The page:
Last edited: May 21, 2016
    The problem with treadwear grades is that they're assigned by the tire manufacturer:

    "The test tire's and the Monitoring Tire's wear are measured during and at the conclusion of the test. The tire manufacturers then assign a Treadwear Grade based on the observed wear rates."

    Source: http://www.tirerack.com/tires/tiretech/techpage.jsp?techid=48

    That's like the fox watching the hen house IMO. I'd be checking out the tire's warranty. A warranty card is generally thrown inside the owner's manual or packet of information received at delivery.

    Wiki also has a great article here: Treadwear rating - Wikipedia, the free encyclopedia
     
  9. stopcrazypp

    stopcrazypp Well-Known Member

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    Good point. That only make them somewhat useful for intra-brand comparison (that is unless that brand decided to bump one tire over the other), but not for inter-brand comparison.
     
  10. asus389

    asus389 Member

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    Tire wear has more to do with the type of rubber compound used than the size of the wheel. Stickier tires tend to perform better but wear faster.
     
  11. melindav

    melindav ☰ reserved

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    Look around on Tirerack - generally I've found the all season performance tires have longer tread warranties than summer tires (where many of the performance summer tires don't have a tread warranty at all).
    The Continental tires I bought last fall have a 50,000 mile tread warranty and are an 'ultra high performance' all season that come in low profile sizes. Others I was looking at in the same price range had zero warranty.
     
  12. flyinghook

    flyinghook Member

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    you are incorrect. the 245 (both the same in the first example) is the width in millimeters, so the 20 inch and 18 inch (or 14, or 12 for that matter) rims would have the same width to the rim to accommodate the tire, and the same width tires.

    I think this staggered tire size arrangement would be a mistake for a non muscle/super high performance car. I don't think there is any reason they can't manage this power and traction with 245 width tires front and rear, or even slightly wider tires the same width front and rear
     
  13. 2018 Steve

    2018 Steve Member

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    From Tire Rack. The measured rim of a 245/45/18 is an 8" rim with a 7.5"-9" range. The measured rim on a 245/35/20 is 8.5" with a range of 8"-9,5" Both are Hankook V12 EV02. The lower profile tire needs a wider rim since there is less sidewall height between the tread and the wheel.
    I agree with you on the front and rear size being the same. For a car of this size and performance a 245/45/18 tire should be fine (especially with AWD and traction control) Staggered tire and wheel sizes are usually for a vehicle that has an unbalanced chassis, ie: a Porsche 911, a Corvair or any other car that has 60% of the weight on the rear wheels. Of course it may look "racy" but it sure costs a lot more to replace wheels and tires!!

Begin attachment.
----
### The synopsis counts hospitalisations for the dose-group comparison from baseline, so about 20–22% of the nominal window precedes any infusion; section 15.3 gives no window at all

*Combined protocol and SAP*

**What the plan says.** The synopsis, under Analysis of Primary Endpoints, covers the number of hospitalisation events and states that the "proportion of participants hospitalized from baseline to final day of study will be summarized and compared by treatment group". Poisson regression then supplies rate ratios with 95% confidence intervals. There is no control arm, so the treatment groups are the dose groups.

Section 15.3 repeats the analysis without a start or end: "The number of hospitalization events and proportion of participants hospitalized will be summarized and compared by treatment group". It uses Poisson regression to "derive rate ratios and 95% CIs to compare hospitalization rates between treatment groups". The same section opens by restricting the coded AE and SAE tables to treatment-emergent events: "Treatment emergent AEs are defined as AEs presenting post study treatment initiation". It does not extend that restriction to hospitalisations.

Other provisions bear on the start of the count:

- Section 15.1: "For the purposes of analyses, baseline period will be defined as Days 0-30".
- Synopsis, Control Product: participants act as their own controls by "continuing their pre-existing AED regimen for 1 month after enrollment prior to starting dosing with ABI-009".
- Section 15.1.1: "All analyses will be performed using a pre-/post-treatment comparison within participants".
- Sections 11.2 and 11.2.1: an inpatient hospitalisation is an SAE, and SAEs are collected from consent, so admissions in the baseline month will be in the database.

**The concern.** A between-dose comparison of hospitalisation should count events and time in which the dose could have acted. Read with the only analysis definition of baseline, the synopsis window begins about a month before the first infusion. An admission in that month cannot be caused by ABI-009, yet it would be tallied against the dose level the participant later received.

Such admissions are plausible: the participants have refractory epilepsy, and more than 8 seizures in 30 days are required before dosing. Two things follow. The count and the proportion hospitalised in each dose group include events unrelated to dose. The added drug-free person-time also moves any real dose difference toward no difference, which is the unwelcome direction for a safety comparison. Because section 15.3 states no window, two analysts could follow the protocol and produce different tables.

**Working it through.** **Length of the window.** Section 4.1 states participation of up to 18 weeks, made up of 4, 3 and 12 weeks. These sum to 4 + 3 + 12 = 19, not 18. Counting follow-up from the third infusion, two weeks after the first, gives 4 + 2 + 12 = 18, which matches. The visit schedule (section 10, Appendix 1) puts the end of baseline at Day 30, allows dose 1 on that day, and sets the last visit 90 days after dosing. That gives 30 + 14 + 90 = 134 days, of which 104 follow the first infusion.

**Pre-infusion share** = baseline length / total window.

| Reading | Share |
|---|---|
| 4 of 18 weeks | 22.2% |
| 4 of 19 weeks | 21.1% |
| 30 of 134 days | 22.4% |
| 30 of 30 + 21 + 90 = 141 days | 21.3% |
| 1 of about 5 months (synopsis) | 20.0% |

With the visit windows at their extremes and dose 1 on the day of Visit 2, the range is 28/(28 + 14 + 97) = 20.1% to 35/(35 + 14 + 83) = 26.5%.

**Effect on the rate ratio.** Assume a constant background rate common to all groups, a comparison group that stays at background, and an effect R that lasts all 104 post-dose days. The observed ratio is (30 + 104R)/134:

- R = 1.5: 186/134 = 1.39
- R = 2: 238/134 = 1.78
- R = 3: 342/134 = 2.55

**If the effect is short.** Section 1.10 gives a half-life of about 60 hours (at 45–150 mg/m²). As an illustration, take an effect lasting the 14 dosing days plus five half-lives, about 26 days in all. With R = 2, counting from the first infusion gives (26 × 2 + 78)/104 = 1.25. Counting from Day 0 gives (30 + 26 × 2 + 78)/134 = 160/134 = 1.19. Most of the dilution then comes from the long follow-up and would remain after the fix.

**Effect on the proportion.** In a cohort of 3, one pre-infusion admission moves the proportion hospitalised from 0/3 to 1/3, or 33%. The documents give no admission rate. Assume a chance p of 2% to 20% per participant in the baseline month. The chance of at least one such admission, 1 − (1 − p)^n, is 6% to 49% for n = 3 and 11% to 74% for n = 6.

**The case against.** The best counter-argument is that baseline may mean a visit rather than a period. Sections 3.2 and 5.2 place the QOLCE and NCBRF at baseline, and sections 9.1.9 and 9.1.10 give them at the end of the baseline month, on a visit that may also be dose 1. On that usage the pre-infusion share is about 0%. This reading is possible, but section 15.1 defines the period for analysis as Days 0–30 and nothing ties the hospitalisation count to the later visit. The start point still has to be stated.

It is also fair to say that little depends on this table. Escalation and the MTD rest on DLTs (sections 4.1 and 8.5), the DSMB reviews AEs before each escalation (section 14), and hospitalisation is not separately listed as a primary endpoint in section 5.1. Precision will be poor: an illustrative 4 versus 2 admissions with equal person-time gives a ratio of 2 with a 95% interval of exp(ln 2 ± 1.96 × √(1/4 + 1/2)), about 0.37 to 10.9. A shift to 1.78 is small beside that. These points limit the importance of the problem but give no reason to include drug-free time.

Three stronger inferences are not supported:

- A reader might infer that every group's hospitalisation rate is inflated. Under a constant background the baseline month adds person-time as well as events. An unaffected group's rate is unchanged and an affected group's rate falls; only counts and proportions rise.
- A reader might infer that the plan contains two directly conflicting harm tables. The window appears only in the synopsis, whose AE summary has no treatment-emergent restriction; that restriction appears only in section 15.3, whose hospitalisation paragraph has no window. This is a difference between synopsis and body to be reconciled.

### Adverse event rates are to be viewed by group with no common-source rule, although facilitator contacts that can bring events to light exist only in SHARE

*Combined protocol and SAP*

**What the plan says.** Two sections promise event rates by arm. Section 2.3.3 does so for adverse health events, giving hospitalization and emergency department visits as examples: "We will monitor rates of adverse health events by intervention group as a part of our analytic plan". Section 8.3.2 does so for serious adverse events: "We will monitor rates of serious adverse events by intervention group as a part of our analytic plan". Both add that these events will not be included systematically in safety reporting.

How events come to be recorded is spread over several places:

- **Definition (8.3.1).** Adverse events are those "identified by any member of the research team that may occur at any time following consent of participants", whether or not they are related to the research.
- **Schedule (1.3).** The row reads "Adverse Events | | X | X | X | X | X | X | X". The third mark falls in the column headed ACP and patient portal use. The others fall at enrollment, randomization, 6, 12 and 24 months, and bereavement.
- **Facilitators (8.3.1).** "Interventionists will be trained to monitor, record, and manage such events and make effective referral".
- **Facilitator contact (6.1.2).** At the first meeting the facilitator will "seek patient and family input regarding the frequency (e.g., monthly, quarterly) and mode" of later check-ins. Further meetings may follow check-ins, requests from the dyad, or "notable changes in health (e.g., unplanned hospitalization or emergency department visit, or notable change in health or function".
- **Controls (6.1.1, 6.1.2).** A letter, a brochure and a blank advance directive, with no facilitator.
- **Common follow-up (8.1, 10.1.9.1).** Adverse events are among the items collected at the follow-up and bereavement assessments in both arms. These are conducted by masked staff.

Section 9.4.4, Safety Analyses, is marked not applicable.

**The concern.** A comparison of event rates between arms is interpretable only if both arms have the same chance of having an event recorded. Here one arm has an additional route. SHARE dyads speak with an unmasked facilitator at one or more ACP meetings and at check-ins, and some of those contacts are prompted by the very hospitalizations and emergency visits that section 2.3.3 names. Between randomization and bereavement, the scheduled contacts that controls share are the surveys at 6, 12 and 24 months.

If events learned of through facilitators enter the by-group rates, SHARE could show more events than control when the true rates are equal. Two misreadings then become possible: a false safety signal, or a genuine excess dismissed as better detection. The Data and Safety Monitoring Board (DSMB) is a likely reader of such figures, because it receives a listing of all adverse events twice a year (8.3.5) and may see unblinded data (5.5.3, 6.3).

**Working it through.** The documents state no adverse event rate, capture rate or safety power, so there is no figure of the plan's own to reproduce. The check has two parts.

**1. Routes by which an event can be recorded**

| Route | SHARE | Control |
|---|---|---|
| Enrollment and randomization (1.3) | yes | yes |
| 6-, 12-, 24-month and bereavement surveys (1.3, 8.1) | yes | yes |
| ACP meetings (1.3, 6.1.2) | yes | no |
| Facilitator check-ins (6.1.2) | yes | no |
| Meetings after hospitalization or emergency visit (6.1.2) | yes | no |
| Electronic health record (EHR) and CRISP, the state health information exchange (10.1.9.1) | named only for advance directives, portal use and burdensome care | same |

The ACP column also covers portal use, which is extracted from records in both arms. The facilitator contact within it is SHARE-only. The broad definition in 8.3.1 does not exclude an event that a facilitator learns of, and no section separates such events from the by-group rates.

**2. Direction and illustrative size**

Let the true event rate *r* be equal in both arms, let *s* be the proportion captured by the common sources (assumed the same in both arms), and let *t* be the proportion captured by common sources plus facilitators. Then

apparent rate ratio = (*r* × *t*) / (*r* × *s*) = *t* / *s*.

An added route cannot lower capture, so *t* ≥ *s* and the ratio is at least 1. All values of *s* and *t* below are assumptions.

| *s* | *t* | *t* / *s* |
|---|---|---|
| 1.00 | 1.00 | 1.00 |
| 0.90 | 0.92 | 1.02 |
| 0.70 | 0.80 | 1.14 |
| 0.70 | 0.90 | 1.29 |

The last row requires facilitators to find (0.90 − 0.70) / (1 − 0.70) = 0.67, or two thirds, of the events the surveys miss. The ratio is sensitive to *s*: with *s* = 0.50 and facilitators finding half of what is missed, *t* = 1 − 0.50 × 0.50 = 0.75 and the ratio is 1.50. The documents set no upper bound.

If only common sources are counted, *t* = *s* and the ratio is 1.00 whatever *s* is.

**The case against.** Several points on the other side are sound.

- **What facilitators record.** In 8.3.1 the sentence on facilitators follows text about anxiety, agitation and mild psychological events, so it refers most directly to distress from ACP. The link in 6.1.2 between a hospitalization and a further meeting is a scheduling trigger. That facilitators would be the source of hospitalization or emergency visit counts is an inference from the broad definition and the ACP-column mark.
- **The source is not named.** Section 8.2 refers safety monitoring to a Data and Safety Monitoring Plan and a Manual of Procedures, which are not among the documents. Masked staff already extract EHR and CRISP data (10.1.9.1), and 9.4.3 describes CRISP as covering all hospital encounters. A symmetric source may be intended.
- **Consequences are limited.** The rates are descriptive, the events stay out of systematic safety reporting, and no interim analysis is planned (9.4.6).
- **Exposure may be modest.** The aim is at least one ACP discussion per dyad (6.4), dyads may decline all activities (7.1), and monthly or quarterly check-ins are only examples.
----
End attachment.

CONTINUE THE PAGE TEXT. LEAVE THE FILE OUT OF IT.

14. Craig9080

    Craig9080 Member

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    I run Hankook rubber for street and track. If they use S1 Noble2s for the car you can expect 40k regardless of any wheel size.
     
  15. Big1matt

    Big1matt Member

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    ^if thats true, sweet.
     
  16. Big1matt

    Big1matt Member

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    A harder compound in fuel efficient tires would technically have a longer tread life anyway right?(If they use an energy model tire)
     
  17. Zaphod

    Zaphod Galaxy President (former)

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    If you will get all-season, probably could get close to 40k on them. Summer or performance tires, lucky if you will get 20k. Wanna play, gotta pay :p.

    Also, remember with staggered setup, which most likely will be on the P version, you cannot rotate tires front to back. With more camber at the rear, I suspect those will wear faster before the fronts. Another thing to think about.
     
  18. George Parrott

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    I have a 2015 P85D with the 19" all season tires OEM. I upgraded to "Ludicrous" at around 20,000 miles. I do "demo launches" about 2-3 times a week for newbies and have run "flat out" launches at local drag strips at least 25 times over 5 different times "at the strip." I now have 26,000 total miles on my ORIGINAL tires and they show just a bit over 50% tread wear REMAINING. I have run a best time of 11.36 in the quarter, by the way and always below 11.9 seconds.
     
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  19. Chargedmr2

    Chargedmr2 Member

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    George, thanks for the input. Can you tell us what those OEM tires are?